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Extending our view to long-run marginal emissions

 February 28, 2024 

At WattTime, we’re excited to see an increasingly large number of organizations asking, “When we take an action on the grid — whether that’s building a renewable energy project, shifting load to different times, or adding new load — what are the ways that action affects real-world carbon emissions?”

One way to think about that question is to break it into two parts: 1) What are the short-run effects of that project on real-world carbon emissions in the near term? 2) Will the long-run effect be pretty similar to that short-term effect, or somehow systematically different on a longer time frame?

Both of these questions can be answered by examining the marginal emissions rates of power grids, albeit through two different lenses: short-run marginal vs. long-run marginal. There are reasons to believe they might be systematically different.

The energy transition is causing near-term operational and long-term structural changes to electricity generation & emissions

Amidst the energy transition, power grids are changing in diverse and profound ways.

Renewable energy projects built today will be in operation decades from now, when the world — and the grid’s supply-demand interactions — may work differently. Or, it could be that the effect of an action now — such as the proliferation of data centers, electric vehicles, and industrial and residential electrification — also drives structural change in how power grids evolve in response, causing effects that might not show up until a long time later.

For example, in the short term, introducing a large load like a new data center or hydrogen electrolyzer in a given grid region will cause marginal generators to immediately ramp up and meet that new load. But over the longer term, this and other durable new demand might also nudge the grid operator to eventually build additional generating capacity. If that new capacity is much cleaner (or dirtier) than the generators that respond in the near term, the long-term change in emissions could be lower (or higher) than the short-term effect.

The challenge of long-run marginal insights

Long-run marginal emissions are not a topic that WattTime has previously weighed in on, as it’s different from our primary expertise in one key way. At WattTime, everything we do is rooted in scientifically validated, empirical, data-driven approaches that can be easily verified. We spent a lot of time comparing the predictions of different models to what actually happened in the real world, and rejecting models that failed to correctly predict real-world behavior.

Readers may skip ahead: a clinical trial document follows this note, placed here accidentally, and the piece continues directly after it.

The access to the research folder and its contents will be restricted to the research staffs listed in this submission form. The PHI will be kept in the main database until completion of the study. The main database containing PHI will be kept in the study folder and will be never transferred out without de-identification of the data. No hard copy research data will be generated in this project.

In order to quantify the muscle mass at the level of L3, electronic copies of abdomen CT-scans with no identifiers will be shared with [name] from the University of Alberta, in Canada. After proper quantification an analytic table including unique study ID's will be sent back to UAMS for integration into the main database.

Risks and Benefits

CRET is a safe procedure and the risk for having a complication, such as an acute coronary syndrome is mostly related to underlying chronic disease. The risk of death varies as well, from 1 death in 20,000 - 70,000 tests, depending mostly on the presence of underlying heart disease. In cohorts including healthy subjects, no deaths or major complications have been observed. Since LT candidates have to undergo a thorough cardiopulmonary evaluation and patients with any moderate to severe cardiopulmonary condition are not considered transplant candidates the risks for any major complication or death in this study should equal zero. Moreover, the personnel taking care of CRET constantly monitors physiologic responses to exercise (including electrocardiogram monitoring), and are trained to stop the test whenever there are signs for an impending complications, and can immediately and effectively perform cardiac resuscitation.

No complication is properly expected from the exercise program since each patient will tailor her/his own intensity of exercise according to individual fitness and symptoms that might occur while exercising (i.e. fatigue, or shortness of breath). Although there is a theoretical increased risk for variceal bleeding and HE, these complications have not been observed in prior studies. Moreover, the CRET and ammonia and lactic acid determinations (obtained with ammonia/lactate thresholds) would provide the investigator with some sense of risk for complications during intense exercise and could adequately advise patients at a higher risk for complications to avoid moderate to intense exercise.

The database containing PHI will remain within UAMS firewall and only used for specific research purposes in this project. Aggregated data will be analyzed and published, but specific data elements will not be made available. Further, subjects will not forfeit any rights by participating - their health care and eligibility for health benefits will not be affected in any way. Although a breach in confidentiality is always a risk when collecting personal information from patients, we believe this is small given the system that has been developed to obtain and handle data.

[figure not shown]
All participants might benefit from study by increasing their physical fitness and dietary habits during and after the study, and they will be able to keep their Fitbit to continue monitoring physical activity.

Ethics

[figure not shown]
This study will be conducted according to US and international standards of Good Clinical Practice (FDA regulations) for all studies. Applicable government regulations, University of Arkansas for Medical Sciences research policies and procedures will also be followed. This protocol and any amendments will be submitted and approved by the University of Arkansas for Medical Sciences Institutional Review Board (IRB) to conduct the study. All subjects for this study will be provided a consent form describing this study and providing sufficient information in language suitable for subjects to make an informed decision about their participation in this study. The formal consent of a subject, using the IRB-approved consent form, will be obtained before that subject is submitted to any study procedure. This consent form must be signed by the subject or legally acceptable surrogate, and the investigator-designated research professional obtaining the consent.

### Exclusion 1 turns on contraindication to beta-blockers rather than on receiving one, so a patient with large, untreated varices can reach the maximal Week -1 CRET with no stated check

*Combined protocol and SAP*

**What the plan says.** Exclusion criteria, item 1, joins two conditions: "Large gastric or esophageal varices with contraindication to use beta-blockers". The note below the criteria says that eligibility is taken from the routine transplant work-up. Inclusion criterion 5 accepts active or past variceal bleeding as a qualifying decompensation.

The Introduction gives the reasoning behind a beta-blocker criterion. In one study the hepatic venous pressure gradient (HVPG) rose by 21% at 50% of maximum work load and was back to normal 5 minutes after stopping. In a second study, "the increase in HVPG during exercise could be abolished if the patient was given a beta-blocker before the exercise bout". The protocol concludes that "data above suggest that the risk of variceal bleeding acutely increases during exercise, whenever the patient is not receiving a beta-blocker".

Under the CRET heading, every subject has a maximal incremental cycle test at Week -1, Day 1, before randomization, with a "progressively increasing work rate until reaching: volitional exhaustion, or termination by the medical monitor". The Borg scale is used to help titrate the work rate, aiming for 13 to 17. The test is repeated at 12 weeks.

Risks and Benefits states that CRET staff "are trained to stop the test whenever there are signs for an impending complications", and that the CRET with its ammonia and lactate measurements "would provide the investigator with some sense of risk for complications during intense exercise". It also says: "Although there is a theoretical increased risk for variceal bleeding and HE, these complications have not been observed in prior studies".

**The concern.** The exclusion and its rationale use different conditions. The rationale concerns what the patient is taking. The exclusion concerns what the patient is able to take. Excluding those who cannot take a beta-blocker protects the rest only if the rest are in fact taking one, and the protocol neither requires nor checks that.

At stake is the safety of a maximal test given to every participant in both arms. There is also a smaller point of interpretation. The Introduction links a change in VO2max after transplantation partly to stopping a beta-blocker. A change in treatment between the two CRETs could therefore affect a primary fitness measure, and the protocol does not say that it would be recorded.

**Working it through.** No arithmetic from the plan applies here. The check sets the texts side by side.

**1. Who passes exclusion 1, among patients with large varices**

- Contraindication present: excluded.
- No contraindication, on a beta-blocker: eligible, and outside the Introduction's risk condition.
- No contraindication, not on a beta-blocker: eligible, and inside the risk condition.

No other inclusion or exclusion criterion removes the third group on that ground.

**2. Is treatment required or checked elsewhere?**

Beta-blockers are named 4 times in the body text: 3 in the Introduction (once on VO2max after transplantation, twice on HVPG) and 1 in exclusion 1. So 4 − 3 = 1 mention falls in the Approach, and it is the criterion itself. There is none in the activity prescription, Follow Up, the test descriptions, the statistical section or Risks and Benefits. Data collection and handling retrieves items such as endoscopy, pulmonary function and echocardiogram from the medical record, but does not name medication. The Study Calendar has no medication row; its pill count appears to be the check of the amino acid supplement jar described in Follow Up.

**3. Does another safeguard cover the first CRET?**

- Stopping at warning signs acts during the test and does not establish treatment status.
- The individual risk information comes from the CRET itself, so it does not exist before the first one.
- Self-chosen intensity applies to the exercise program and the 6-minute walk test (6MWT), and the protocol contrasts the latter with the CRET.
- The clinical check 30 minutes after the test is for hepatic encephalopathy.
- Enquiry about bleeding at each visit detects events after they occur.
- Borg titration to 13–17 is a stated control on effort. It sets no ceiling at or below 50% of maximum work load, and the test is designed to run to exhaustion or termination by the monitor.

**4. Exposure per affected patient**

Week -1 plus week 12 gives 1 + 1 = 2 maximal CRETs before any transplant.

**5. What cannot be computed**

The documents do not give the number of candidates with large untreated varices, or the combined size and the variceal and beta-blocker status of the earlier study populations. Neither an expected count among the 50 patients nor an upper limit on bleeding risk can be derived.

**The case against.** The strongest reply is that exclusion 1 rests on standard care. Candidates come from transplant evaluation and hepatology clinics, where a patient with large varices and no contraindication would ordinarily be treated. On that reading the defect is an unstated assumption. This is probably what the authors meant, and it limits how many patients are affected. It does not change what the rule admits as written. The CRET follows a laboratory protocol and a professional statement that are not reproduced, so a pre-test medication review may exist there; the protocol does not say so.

We’ve had good success doing that for short-run marginal emissions. But for long-term models, that’s hard to do. How do you verify the accuracy of a model that makes predictions about 20 years in the future… without waiting 20 years to find out if you were right? That’s why in the past we have stayed out of debates about long-run marginal emissions rates, and left it to others who were more comfortable making estimates that are harder to verify.

But just because something is hard to measure doesn’t mean it’s not important. Long run effects may be significant, they may be systematically different from short-run marginal emissions, and we applaud those arguing that it’s smart to consider long-run effects as well as short-run effects when trying to make decisions about how to best reduce emissions. 

The importance (and opportunity) of long-run marginal insights

Given the growing willingness of companies and governments to actually make different decisions based on what experts like us say would be most impactful, we think this topic is becoming more important than ever. So, we’re starting to explore the existing and emerging research in this area from many different experts, and try to ascertain what we as a society can know with confidence about long-run effects.

Examples of projects we’re looking into are: seeing whether models can at least predict changes 5 years out successfully; whether models can predict structural change that happens quickly, but then lasts a long time; or gauging whether models applied to data from 20 years ago can reasonably predict successfully what’s going on today (without “cheating” and being fed the answer indirectly). 

Our hypothesis going in is that long-run models will rarely predict the future exactly, but often may give clear, robust directional evidence that certain decisions are almost certainly more impactful than others. But that’s a hypothesis; we’ll know more once we actually study the evidence. 

This is a new area of research for us and we’re very conscious we don’t have all the answers. We also don’t want to reinvent the wheel if others have already solved some aspects of this problem. If you’re looking at these topics too, we would be thrilled to collaborate with you. We’re looking forward to collaborating with other researchers in this area!